These reports, which can include hyperlinks to key images, tables, graphics, and styled text, can also be valuable for engaging patients and for educating medical students, residents, and others, according to Dr. Cree Gaskin of the University of Virginia (UVA) Health System and Dr. Les Folio of the U.S. National Institutes of Health (NIH) Clinical Center.
"Interactive multimedia reports increase the value of imaging care delivery," said Gaskin, a professor of radiology in the UVA Health System.
Traditional radiology reports
Radiology has changed dramatically in recent years, but the imaging report -- the primary means by which diagnostic radiologists provide patient care -- has, for the most part, changed very little and remains in plain-text prose, Gaskin said.
In radiology, plain-text reports are often used to ensure compatibility across information systems from different vendors. However, modern document formats such as rich text, HTML, and XML can support more advanced multimedia features, including the use of formatted text, interactive elements like hypertext and other links, and the insertion of tables, charts, and images, Gaskin said.
These capabilities can be very useful for busy referring physicians, he said.
"A picture is worth a thousand words," Gaskin said. "As a group in radiology, we need to move into getting images in our reports. They help [us] communicate better."
Multimedia radiology reports can be created now with features such as formatted text, annotated key images, and even a radiologist photo for increased visibility. But will radiologists take the time to add images and other multimedia elements to their reports? Only if it's quick and easy, he said.
By integrating the viewing and reporting systems into one combined application, image-related information from the viewer can be more rapidly and easily integrated into the report, according to Gaskin. Radiologists can select key images and easily import them into the report.
In addition, prior studies can be automatically imported for comparison and hyperlinked in the report. Measurements and image/series numbers can also be automatically imported from the viewer into the report with hyperlinks.
UVA and the NIH Clinical Center have collaborated with Carestream Health on interactive multimedia software that performs many of these functions. The software also features AI-powered, context-aware tools based on the anatomy that is being assessed.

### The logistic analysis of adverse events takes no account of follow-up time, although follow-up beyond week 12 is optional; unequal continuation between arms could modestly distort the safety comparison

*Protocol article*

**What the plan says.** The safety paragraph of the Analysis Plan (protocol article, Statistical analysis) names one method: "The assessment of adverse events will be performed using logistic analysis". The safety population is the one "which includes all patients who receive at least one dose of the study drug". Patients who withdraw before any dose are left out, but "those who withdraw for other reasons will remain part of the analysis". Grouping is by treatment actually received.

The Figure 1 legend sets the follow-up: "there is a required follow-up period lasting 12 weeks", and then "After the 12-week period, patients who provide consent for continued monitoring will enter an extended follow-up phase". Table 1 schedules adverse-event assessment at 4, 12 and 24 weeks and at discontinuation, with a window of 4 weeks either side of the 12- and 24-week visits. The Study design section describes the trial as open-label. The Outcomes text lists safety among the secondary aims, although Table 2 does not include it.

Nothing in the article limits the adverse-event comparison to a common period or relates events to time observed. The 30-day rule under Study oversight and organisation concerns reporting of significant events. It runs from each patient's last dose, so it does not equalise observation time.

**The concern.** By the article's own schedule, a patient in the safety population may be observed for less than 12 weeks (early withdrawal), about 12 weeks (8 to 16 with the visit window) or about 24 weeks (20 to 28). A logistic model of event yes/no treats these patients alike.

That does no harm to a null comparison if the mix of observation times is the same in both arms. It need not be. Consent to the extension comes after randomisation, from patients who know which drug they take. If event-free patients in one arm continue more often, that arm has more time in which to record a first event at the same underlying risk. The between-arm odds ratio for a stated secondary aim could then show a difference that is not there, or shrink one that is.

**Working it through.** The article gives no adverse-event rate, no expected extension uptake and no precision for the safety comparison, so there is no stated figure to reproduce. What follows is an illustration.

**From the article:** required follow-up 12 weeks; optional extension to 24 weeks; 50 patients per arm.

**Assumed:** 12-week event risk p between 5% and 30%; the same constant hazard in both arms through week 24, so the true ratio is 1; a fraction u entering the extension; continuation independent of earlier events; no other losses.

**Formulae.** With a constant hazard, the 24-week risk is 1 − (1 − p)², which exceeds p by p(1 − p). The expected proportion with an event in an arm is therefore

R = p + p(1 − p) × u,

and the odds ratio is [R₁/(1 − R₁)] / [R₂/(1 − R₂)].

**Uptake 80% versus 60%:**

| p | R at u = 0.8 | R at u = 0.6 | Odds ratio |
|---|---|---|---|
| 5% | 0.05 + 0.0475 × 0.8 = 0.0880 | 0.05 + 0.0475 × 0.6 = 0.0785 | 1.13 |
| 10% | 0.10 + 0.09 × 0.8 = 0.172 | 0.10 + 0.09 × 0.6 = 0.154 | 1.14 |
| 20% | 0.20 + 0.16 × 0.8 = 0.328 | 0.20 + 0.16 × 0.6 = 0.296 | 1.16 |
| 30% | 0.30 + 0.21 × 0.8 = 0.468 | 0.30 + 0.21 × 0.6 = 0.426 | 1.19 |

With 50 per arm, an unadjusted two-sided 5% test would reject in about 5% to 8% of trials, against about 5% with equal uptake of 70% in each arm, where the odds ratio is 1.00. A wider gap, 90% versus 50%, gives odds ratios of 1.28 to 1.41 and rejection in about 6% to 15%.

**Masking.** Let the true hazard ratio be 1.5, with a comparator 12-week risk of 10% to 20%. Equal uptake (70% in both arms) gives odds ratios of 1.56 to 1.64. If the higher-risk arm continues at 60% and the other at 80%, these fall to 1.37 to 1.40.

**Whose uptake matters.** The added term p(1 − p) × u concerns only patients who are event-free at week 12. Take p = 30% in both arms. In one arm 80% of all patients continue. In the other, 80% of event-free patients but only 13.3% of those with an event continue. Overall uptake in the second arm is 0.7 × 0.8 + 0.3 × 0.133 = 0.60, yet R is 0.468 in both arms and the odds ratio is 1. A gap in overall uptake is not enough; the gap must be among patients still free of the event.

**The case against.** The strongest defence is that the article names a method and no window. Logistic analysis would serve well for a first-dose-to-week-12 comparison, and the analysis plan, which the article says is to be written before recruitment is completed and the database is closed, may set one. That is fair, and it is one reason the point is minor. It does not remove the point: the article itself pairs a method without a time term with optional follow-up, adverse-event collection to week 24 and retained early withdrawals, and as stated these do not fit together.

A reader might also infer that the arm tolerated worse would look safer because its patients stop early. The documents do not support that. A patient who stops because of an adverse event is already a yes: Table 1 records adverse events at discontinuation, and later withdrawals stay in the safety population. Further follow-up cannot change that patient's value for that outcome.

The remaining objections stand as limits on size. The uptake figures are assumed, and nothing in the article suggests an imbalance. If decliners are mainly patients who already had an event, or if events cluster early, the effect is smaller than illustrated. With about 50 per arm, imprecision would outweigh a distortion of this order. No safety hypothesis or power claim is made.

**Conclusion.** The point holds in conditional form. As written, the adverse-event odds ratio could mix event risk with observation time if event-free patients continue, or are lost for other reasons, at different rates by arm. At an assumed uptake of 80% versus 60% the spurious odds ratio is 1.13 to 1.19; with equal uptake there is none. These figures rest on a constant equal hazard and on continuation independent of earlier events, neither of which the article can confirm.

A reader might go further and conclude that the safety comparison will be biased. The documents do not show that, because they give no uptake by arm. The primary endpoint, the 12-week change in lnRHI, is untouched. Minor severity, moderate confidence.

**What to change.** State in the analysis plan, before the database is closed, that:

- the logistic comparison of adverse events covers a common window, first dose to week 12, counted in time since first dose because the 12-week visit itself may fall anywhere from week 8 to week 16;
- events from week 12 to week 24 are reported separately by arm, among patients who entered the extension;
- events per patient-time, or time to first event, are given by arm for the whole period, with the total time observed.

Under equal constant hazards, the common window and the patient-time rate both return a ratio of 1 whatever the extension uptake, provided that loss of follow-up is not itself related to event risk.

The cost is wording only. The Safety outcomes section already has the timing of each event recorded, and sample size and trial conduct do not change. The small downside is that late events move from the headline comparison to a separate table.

Benefits for clinicians, radiologists
Multimedia radiology reports with hyperlinks require minimal additional time for radiologists to create and make the reports interactive -- improving clarity and saving time for referring providers, trainees, and patients, Gaskin said. At UVA, radiologists are also readily adopting these interactive reports, particularly for advanced imaging modalities.
The combined viewing and reporting application can also enable lesion tracking and summarization by automatically populating the report with measurements and graphics. Current and prior studies are anatomically registered on the fly and presented using multiplanar reformatting (MPR). The same lesion(s) are automatically segmented in the current study.
Referring physicians appreciate seeing tables and graphs automatically generated by a lesion tracking tool in the PACS to show lesion trends over time, Gaskin said. A variety of AI-based imaging analytics tools can also be used to assist interpretation.
In addition to including hyperlinks to key images, these reports can also include links to email, the radiologist's resume, a way to rate the report, prior exams, and medical references. For patients, hyperlinks could be included to content geared for them, such as RadiologyInfo.org.
While these interactive multimedia reports can be created now, Gaskin noted that sharing them can be challenging if the receiving information systems, such as the electronic health record (EHR) software, are optimized for plain text. At UVA, clinicians can get one-click access to the full multimedia report as a PDF through the EHR.
The goal, though, is to put interactive multimedia reports directly in line in the EHR, and UVA is testing this now with vendors, Gaskin said. UVA is also testing patient portal integration.
Interactive multimedia radiology reports are ready for prime time, according to Gaskin. UVA has experienced technical success in creating these "rich" reports and distributing them to referring providers.
"We've been doing it for years," he said. "We have solid, sustained adoption by our radiologists and there is no reason this can't be reproduced [at other institutions]."
In part 2 of this article, we'll cover the NIH Clinical Center's experience with interactive multimedia radiology reports.
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